Pursuing criminal charges against individuals or organisations for anti-competitive behaviour would be illogical and undermine the Competition Commission’s ability to extract information in its corporate leniency programme, Group Five chief executive Mike Upton said yesterday.
Upton said there could not be “double jeopardy”, which is a second prosecution for the same offence after acquittal or conviction, or multiple punishments for the same offence.
He was responding to questions about a Hawks investigation into a cartel in the building industry that allegedly involved construction industry leaders illegally fixing state and other contracts worth billions of rand.
Upton said reports about the Hawks investigation were “speculative”, had raised the profile of the commission’s investigation into the construction sector and “confused the markets’ understanding of the commission’s mandated process”.
There was a lot of misinformation and misinterpretation about the investigation, he said, stressing that the investigations by the Hawks and the Competition Commission were separate and not parallel processes.
The commission defined its processes in terms of anti-competitive behaviour, he said.
“That is how they are being dealt with. They are not yet criminal. Should there, outside of that, be people who have not made full disclosure or perjured themselves or reported criminal behaviour, that is when the National Prosecuting Authority will be involved.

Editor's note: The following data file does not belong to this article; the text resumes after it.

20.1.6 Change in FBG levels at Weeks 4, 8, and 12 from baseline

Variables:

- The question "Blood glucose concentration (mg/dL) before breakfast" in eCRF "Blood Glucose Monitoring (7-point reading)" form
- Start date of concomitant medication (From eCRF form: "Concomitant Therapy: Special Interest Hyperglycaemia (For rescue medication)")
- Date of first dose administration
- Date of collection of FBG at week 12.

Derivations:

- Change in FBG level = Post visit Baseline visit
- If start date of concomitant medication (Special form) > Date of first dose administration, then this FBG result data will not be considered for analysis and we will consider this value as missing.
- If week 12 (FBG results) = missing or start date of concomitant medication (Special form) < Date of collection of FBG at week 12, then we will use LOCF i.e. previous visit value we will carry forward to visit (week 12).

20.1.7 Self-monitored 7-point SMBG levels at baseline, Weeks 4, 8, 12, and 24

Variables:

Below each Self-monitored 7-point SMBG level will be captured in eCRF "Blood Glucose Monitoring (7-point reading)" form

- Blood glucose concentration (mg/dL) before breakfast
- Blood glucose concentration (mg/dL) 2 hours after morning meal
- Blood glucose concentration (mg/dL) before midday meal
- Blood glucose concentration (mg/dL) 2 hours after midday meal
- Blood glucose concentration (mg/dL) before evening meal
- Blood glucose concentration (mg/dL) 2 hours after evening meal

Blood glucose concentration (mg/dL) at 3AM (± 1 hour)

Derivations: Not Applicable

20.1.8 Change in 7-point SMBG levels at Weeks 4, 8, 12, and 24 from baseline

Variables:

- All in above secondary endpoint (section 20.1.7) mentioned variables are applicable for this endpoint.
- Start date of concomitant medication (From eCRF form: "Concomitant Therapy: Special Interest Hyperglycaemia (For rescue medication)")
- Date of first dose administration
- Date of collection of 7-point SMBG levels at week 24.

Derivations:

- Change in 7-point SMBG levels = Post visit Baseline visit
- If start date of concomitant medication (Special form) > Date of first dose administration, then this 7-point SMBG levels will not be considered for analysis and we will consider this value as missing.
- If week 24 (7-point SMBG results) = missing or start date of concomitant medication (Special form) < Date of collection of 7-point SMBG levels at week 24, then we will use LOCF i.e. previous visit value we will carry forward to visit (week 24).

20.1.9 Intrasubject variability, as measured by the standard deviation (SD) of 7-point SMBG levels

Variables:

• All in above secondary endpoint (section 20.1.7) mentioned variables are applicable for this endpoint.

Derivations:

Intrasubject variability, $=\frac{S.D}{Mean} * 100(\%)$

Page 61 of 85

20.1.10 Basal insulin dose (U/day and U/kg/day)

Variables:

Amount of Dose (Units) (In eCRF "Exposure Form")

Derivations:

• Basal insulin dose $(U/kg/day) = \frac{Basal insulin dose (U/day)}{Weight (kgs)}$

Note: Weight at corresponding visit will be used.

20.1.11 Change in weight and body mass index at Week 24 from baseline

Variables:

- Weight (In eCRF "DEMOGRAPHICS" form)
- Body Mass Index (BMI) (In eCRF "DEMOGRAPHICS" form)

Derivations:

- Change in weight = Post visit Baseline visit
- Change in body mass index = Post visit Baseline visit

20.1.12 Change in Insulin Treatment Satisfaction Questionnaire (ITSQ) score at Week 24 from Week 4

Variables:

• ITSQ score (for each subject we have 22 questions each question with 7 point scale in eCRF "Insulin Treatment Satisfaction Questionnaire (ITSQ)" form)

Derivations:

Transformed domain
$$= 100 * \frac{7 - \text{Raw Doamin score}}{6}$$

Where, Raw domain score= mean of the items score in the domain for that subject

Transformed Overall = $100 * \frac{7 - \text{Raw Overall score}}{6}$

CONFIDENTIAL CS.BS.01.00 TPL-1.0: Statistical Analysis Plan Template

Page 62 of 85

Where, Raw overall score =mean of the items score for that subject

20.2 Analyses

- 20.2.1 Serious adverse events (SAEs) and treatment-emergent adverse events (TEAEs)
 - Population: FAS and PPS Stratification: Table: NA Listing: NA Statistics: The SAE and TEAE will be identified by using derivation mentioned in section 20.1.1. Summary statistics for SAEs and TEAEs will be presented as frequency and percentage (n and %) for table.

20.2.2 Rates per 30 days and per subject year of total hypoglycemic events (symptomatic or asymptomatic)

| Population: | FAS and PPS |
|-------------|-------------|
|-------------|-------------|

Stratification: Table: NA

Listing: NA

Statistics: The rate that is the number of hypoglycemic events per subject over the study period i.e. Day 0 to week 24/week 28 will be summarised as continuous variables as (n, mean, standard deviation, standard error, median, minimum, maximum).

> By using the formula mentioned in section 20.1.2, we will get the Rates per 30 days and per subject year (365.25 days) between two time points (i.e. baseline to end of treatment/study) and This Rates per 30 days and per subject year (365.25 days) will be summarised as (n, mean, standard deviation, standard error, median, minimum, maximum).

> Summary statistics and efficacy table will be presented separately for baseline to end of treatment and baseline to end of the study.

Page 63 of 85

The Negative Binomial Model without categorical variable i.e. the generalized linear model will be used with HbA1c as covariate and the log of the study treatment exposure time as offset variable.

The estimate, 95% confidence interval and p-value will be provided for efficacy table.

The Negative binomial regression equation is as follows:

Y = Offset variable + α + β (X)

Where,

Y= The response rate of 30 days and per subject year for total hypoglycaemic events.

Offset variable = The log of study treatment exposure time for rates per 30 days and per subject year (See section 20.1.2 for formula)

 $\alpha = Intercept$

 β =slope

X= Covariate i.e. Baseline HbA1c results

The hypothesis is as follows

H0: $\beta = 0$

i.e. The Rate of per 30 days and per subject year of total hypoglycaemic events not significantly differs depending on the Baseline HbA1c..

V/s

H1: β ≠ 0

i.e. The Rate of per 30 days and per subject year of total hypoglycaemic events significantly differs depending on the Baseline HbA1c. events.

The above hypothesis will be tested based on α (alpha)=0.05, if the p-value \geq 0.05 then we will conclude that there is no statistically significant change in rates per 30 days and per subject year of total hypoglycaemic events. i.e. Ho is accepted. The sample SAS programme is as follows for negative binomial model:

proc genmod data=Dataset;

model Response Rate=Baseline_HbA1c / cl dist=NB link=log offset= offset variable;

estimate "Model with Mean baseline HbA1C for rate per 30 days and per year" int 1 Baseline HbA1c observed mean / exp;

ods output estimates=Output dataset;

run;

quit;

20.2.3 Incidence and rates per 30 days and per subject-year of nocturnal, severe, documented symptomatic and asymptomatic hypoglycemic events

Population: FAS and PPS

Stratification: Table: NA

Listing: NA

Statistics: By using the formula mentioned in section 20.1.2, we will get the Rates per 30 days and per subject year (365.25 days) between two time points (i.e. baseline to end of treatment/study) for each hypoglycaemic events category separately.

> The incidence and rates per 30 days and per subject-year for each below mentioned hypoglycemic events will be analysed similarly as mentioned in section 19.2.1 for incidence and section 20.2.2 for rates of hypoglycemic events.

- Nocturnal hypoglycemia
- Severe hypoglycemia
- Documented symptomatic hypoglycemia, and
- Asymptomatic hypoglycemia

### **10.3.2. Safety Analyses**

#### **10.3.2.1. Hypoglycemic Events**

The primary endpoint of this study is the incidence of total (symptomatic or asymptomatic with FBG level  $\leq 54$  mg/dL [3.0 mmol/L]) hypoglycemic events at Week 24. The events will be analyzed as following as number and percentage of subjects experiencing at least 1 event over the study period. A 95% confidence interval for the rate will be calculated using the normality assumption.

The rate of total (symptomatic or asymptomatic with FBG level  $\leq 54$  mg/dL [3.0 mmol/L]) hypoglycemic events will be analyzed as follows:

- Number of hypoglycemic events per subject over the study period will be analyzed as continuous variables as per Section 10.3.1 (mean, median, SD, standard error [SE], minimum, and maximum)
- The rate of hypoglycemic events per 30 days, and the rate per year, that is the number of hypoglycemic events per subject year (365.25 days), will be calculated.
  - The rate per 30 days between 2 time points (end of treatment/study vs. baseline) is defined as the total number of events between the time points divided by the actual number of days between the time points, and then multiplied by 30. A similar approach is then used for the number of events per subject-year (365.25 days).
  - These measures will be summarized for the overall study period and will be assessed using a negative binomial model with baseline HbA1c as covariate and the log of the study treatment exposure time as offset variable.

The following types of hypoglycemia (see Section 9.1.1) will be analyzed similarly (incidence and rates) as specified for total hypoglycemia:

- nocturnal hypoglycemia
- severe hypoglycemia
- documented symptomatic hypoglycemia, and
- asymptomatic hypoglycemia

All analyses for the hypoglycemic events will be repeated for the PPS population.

In 2009 Group Five was the first major construction firm to approach the commission and apply for leniency. It was granted conditional leniency pending the conclusion of the full industry investigation.
The commission said in 2011 that all the major listed construction firms had been implicated in anti-competitive practices during its probe into 65 bid-rigging cases in the sector involving more than 70 projects valued at R29 billion.
The commission’s corporate leniency policy specifically states that immunity granted under its terms does not protect applicants from criminal or civil liability resulting from its participation in a cartel that infringed the Competition Act.
Upton said Group Five had not interacted with the Hawks in terms of making affidavits but it had gauged the process through its senior counsel.
Group Five reported yesterday that local construction market conditions remained tough, with thin margins in the six months to last December. However, demand increased for mining, power and transport infrastructure in other African markets in which it operated.
Fully diluted headline earnings a share increased by 62.4 percent to R1.51 from 93c.
Increased activity in all of the group’s construction businesses and its engineering and construction cluster resulted in group revenue from continuing operations rising by almost 16 percent to R5.1bn.
Core operating profit grew 18.4 percent to R260 million.
Group cash and cash equivalents on hand at the end of the period increased to R2.6bn from R2.3bn. A dividend of 32c a share was declared, 45 percent higher than previously.
It had an order book of R18.1bn in December, representing 190 percent of group revenue in its 2012 financial year.
The stock soared 9.29 percent to close at R32 yesterday.